Please send in your best wildlife photos. I have a reasonable backlog, but it gets depleted quickly.
Today’s arthropods are from regular contributor Tony Eales from Queensland. His notes and IDs are indented; click on the photos to enlarge them.
I’m afraid I’m going to spam you with a few because I’ve had a good couple of weeks finding new weird beasties that I’m keen to share.
There’s been a lot of new life of late in the rainforest, with the spiders in particular producing slings (that’s what we spider lovers call ‘spiderlings’)
My favourite rainforest cellar-spiders, Micromerys raveni, are producing eggs and babies, and I managed to capture three stages in one afternoon. A gravid female, a female with eggs and a female with newly hatched slings on her back.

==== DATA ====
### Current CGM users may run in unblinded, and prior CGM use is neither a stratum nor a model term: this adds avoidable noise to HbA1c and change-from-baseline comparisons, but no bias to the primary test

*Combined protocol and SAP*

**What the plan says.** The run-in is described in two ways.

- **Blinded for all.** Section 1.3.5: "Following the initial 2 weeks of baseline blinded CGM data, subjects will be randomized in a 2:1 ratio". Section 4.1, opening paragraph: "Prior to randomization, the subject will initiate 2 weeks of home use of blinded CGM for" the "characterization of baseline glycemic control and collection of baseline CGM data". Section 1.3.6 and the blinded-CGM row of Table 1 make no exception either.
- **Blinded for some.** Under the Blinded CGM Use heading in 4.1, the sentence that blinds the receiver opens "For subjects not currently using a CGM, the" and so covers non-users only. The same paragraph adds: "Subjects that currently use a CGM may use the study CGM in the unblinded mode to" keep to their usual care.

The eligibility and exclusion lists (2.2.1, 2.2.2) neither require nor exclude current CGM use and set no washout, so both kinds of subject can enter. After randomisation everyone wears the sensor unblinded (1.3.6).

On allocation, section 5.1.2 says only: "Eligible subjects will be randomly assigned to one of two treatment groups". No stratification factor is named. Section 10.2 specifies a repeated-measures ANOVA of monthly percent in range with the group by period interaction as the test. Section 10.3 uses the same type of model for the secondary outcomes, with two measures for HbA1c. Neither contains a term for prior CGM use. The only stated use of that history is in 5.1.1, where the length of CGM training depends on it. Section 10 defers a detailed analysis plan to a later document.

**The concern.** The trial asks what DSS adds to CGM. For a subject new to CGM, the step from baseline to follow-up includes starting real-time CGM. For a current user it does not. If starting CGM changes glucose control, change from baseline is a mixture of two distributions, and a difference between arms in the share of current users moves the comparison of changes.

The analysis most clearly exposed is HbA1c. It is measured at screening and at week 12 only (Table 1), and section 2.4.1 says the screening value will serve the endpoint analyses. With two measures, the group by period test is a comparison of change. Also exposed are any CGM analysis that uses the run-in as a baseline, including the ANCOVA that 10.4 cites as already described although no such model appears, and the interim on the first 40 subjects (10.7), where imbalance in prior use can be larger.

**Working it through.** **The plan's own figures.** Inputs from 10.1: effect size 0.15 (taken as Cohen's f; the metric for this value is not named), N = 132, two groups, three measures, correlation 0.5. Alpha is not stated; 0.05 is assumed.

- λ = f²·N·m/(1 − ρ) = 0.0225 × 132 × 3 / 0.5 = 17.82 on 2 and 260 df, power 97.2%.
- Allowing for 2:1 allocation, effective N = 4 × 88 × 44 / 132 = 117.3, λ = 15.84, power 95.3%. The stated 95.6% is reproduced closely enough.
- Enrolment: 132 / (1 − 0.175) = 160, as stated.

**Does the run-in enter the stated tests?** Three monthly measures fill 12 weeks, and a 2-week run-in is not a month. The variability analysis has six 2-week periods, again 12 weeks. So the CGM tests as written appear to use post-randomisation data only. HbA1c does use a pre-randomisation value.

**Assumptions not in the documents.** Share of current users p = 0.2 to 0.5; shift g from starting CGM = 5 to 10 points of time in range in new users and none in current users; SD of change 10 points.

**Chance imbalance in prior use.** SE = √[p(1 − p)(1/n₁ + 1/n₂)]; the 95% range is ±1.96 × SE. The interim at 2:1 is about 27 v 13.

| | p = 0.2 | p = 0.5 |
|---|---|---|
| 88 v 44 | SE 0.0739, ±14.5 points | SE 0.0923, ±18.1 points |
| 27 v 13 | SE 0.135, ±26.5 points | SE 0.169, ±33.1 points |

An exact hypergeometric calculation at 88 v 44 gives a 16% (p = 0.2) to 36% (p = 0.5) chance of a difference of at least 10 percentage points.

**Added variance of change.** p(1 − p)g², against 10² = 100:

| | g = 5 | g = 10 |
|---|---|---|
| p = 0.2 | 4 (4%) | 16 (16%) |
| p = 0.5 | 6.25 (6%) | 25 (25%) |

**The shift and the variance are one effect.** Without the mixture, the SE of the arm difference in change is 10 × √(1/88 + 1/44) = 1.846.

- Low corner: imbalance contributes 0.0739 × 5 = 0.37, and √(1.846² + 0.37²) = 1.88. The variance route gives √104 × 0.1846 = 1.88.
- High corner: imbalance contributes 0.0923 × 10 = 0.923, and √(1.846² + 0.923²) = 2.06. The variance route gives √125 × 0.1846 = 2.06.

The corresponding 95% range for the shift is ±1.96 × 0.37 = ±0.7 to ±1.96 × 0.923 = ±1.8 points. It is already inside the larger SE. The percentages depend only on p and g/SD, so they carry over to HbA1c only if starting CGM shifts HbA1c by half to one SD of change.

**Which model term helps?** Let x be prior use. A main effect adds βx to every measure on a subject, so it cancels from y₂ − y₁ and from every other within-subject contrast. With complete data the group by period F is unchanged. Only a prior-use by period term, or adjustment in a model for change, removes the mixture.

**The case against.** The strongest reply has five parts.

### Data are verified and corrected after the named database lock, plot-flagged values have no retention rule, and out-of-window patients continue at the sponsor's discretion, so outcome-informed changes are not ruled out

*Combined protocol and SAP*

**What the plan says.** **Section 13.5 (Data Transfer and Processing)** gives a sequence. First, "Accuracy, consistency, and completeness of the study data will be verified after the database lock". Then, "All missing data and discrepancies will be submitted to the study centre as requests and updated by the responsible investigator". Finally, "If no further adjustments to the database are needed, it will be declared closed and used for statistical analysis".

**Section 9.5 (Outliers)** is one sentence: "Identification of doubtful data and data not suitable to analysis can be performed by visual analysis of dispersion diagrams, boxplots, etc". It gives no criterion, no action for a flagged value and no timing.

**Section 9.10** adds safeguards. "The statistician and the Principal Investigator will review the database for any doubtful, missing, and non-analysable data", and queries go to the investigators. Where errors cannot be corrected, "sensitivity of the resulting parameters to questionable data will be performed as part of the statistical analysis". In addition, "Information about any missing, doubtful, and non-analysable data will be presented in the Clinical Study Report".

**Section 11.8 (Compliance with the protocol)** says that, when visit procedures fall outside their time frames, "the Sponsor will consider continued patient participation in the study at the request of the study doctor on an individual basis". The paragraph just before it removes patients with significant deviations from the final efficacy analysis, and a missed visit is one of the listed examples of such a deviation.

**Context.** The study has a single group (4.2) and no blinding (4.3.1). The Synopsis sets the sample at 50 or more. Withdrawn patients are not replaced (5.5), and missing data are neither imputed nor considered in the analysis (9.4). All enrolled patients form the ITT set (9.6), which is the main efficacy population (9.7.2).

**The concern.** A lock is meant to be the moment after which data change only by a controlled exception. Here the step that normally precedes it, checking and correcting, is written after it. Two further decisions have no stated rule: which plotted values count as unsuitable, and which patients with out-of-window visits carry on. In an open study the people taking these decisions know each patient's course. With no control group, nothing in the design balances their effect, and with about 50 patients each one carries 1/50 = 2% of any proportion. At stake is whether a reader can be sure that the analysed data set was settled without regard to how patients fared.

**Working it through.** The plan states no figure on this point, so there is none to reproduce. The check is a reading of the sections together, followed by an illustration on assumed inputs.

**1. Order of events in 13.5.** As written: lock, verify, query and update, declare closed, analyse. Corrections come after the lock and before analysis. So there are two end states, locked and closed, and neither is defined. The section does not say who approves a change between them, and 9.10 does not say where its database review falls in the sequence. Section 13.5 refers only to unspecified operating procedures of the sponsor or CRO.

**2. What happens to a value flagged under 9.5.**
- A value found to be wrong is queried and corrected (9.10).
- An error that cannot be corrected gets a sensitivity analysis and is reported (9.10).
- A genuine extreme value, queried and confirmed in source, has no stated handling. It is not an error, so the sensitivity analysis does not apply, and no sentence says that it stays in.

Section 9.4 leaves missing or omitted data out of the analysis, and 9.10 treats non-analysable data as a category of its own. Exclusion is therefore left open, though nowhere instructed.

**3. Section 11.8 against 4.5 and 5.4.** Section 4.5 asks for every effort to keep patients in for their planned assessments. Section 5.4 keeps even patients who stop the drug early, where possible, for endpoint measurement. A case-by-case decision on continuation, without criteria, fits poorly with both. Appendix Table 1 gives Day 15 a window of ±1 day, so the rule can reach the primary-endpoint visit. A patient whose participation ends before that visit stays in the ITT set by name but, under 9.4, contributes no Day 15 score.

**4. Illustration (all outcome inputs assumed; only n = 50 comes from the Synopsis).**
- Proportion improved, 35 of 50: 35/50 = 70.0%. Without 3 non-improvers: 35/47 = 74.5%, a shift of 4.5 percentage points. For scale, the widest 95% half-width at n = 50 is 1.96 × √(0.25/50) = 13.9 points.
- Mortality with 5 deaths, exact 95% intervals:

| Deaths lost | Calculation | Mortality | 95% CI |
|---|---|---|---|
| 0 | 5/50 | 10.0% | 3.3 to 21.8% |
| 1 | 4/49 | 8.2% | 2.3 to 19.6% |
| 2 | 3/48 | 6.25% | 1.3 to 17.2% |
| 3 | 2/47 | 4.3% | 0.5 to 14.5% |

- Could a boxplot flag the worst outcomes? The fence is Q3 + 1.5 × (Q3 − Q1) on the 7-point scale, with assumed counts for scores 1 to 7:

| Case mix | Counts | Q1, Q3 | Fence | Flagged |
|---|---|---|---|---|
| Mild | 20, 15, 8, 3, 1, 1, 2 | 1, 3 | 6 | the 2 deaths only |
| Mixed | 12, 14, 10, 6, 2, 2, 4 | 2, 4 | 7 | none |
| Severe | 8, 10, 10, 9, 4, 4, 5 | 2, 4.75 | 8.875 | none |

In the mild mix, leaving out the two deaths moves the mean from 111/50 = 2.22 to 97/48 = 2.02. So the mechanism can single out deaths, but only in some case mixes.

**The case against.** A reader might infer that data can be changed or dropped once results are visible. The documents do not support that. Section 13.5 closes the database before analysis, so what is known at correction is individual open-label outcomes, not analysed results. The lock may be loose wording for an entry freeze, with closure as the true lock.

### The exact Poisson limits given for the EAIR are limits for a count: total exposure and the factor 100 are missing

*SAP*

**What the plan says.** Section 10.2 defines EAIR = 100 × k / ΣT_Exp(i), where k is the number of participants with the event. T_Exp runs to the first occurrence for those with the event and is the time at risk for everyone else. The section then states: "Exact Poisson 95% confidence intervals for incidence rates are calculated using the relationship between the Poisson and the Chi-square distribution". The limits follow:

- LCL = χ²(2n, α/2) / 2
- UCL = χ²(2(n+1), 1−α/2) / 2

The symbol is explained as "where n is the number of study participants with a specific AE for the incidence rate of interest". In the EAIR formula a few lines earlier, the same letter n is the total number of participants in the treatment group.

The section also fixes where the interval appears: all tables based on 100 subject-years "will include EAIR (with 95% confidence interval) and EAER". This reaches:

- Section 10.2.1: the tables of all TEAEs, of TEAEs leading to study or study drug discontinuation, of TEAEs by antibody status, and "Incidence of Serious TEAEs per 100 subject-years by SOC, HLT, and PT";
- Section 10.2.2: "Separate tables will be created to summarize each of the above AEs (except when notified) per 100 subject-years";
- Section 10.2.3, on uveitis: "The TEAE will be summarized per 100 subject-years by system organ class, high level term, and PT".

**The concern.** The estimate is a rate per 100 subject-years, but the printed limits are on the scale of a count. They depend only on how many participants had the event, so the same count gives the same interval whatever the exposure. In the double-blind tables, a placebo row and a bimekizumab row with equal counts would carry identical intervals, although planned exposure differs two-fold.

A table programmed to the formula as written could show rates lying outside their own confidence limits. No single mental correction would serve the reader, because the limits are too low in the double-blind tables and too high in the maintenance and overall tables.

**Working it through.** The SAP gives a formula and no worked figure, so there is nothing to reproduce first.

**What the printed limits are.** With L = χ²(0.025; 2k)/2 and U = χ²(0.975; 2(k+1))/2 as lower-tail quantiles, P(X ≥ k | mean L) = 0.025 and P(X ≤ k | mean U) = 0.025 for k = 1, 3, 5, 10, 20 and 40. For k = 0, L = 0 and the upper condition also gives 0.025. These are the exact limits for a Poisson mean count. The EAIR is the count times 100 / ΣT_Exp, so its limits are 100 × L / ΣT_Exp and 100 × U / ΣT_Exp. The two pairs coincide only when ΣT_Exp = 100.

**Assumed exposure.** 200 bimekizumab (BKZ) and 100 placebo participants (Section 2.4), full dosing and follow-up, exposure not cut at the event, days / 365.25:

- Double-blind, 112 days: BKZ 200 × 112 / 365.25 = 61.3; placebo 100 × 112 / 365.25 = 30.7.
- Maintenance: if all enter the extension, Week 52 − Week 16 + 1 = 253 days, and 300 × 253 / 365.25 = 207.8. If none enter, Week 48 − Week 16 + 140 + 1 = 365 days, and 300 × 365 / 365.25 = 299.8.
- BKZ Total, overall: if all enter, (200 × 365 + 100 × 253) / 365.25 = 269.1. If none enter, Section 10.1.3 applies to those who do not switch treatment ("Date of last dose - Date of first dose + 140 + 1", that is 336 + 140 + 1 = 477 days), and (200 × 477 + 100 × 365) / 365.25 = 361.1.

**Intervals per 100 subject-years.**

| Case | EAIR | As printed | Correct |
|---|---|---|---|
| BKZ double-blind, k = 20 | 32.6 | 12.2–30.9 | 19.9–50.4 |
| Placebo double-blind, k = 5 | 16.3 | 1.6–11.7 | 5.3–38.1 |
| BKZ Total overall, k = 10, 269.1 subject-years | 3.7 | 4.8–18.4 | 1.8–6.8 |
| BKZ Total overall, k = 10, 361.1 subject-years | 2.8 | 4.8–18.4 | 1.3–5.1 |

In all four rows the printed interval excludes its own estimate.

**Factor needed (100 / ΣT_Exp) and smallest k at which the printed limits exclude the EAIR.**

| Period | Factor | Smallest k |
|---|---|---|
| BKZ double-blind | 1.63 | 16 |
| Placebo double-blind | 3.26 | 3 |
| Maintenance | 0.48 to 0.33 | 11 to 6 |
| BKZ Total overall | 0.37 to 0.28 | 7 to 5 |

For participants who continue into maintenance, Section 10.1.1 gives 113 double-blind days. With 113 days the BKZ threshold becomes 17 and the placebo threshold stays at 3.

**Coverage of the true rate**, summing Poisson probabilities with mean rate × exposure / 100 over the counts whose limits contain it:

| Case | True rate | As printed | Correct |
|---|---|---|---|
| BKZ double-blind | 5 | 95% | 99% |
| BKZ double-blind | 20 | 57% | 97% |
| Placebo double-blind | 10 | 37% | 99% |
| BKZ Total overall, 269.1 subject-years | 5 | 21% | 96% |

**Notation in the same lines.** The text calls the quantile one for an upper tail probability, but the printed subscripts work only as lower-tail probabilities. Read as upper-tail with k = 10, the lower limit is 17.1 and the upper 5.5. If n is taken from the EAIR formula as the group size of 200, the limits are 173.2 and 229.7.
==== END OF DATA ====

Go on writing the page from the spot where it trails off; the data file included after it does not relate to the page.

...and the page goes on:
Also, at the tips of some palm leaves are folded tetrahedrons held together with silk. If you can carefully open them a crack there is a mother long-legged sac spider, Cheiracanthium sp. with her newly hatched young.
There seems to be no season to the little green jewel-like Chrysso sp.: I rarely see one without a clutch of humongous (relative to the mother) eggs.
I also love to find these tiny white Theridiids, currently undescribed but will probably go into the genus Meotipa. Looking at the developed eggs I suspect that spider eggs don’t so much hatch as just develop into slings. Does anyone know?
Finally, an unknown Theridiid mother inside a cured leaf retreat with her brood.